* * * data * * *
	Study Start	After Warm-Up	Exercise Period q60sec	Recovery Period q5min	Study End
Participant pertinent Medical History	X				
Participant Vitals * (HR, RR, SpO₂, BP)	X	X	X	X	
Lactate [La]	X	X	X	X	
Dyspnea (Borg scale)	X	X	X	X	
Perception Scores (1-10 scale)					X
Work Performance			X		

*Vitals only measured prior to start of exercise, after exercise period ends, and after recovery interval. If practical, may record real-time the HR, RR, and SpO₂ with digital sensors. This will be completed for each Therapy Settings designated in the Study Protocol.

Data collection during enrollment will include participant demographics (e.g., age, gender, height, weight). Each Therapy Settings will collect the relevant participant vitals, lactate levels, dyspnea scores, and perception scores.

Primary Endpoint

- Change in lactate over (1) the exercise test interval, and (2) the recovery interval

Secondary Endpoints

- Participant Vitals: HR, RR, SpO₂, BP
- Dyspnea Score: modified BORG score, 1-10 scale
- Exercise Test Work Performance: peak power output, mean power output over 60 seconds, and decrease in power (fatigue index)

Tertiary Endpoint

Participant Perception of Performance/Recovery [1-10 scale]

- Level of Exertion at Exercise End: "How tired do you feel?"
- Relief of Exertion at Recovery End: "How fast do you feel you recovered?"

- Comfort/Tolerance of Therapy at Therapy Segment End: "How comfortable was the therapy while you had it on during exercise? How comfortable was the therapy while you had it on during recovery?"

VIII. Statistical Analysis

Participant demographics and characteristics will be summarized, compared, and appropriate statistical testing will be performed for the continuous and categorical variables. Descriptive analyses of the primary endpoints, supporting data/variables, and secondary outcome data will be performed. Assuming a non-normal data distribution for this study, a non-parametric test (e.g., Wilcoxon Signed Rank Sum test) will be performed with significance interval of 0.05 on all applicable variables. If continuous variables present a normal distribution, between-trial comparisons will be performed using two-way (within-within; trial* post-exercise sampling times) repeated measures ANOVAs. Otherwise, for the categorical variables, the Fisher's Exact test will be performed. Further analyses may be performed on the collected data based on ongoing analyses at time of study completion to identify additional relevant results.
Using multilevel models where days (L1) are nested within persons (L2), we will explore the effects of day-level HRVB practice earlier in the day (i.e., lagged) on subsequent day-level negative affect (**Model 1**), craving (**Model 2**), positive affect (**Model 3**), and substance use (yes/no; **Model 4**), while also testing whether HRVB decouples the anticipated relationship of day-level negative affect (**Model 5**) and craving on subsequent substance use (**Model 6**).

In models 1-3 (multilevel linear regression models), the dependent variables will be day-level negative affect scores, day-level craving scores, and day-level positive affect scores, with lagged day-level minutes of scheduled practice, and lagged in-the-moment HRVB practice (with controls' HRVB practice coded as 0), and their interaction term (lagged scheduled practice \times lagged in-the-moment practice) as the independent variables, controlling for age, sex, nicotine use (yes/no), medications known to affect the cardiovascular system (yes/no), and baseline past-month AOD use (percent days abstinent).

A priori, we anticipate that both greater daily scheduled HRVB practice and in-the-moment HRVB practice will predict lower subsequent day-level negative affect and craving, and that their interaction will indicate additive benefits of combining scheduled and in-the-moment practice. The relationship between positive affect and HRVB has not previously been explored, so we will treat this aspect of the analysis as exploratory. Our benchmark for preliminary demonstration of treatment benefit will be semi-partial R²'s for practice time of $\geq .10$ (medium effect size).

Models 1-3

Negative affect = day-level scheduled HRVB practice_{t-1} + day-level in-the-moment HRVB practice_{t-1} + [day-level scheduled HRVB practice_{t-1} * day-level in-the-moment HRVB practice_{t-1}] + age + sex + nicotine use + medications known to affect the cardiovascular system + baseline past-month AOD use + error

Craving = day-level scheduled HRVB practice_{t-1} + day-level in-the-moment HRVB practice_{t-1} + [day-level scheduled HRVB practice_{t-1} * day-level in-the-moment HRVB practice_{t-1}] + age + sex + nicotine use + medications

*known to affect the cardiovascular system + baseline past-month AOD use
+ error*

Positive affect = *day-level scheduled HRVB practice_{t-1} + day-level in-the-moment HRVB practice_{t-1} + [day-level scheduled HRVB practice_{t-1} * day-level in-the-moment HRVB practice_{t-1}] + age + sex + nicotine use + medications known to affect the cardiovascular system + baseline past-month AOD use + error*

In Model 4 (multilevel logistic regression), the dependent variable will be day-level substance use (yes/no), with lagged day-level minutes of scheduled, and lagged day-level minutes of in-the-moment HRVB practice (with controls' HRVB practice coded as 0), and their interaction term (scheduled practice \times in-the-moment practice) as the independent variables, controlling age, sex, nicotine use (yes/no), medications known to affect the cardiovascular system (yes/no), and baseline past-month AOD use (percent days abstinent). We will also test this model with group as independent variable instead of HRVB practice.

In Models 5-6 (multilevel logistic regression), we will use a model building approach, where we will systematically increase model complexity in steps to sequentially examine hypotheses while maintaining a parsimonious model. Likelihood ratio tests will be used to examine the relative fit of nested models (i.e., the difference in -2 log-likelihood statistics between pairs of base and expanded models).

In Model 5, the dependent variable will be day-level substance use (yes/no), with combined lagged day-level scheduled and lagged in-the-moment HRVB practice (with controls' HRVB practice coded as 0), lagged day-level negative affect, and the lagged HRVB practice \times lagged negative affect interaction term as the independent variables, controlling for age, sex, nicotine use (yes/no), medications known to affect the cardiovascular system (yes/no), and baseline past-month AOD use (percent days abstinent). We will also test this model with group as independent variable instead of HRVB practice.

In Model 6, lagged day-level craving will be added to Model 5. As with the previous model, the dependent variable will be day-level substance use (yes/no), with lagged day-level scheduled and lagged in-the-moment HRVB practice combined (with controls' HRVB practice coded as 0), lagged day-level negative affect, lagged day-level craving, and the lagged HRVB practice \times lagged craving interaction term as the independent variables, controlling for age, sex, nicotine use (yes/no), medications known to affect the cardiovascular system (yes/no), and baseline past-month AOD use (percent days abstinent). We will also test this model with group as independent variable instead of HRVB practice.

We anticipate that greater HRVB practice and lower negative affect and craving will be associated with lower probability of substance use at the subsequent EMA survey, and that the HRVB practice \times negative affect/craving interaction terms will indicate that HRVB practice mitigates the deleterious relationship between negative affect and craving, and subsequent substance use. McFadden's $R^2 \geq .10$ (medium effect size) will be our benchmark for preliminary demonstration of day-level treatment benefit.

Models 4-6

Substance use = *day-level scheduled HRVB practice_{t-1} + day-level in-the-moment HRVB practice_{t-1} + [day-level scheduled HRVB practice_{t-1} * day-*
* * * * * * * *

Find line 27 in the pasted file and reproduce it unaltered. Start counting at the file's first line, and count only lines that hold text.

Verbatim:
Negative affect = day-level scheduled HRVB practice_{t-1} + day-level in-the-moment HRVB practice_{t-1} + [day-level scheduled HRVB practice_{t-1} * day-level in-the-moment HRVB practice_{t-1}] + age + sex + nicotine use + medications known to affect the cardiovascular system + baseline past-month AOD use + error